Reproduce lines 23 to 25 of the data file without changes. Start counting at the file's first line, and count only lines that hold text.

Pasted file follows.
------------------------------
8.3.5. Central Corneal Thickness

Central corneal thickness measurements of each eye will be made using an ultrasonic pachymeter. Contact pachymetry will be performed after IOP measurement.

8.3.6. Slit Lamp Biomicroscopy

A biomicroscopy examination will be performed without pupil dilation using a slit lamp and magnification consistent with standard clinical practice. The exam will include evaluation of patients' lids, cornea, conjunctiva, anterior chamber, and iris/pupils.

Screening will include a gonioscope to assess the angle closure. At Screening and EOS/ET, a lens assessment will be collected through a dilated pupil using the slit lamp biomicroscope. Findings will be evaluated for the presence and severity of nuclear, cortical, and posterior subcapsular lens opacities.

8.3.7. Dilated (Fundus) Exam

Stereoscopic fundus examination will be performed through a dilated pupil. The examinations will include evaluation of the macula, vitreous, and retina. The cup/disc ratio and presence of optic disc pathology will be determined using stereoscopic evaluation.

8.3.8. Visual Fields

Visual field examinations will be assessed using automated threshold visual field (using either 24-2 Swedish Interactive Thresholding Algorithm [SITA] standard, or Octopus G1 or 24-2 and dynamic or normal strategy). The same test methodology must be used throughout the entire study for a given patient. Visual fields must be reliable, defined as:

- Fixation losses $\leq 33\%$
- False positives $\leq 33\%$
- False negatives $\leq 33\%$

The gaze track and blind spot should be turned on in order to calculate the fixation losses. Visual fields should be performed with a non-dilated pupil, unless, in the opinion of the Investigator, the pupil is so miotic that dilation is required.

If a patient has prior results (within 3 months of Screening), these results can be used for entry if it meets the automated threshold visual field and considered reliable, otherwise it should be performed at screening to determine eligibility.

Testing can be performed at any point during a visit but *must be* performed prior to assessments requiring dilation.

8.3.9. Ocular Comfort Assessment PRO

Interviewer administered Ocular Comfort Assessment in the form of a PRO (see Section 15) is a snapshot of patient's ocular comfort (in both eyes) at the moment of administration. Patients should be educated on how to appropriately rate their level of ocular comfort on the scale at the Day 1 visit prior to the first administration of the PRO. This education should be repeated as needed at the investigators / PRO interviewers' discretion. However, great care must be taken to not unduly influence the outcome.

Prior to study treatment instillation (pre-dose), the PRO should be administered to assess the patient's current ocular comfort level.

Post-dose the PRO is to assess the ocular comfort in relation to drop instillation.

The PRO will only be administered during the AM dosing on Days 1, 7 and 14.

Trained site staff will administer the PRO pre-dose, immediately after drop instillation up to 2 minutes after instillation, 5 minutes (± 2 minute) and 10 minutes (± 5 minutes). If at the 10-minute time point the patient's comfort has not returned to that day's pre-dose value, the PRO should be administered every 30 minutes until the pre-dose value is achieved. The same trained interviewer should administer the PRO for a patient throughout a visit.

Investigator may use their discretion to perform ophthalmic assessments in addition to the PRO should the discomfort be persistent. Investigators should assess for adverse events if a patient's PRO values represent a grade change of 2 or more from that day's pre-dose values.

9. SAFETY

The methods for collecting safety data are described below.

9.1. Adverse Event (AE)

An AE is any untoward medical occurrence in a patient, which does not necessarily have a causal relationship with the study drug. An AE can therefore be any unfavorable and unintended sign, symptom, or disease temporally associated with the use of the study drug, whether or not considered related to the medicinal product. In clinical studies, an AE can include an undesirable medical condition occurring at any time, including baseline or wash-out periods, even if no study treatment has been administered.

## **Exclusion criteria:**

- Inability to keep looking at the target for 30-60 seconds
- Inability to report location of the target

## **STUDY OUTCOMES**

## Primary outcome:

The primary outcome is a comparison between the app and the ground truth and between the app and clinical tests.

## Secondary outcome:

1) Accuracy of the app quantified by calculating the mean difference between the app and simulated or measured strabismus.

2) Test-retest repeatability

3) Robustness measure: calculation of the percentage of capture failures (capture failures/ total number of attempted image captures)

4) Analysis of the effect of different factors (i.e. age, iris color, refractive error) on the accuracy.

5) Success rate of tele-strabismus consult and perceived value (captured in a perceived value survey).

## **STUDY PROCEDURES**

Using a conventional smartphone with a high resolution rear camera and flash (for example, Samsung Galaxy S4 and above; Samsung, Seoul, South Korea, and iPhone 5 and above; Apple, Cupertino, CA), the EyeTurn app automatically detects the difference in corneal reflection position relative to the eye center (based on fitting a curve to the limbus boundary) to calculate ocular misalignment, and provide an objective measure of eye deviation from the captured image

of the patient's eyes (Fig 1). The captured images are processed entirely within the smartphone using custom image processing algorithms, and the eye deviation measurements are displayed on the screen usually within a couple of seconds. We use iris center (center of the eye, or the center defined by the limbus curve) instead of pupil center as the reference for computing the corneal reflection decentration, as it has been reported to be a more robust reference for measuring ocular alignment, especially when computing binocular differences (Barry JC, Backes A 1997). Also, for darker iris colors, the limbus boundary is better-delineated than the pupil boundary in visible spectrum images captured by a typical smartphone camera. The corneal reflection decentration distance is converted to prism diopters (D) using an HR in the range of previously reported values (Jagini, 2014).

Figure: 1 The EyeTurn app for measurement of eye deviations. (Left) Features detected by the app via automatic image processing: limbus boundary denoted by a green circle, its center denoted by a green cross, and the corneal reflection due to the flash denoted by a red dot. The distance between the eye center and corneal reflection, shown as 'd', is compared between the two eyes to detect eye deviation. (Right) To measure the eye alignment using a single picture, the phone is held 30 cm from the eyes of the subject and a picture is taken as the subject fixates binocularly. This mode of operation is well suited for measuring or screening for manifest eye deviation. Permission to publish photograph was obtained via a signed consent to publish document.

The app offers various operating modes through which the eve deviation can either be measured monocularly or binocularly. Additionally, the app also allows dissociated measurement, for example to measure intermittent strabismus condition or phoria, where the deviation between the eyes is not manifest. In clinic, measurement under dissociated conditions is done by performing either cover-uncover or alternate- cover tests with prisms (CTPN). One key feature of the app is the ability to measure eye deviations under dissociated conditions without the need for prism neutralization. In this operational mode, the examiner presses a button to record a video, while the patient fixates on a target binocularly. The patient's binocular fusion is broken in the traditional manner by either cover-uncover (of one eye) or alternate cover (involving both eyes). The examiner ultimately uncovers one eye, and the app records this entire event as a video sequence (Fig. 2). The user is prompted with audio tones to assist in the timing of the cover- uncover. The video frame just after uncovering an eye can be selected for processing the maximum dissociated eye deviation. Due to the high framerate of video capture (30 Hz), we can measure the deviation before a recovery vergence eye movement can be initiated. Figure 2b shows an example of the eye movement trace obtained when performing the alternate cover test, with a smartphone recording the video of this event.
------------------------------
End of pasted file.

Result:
9. SAFETY

The methods for collecting safety data are described below.

9.1. Adverse Event (AE)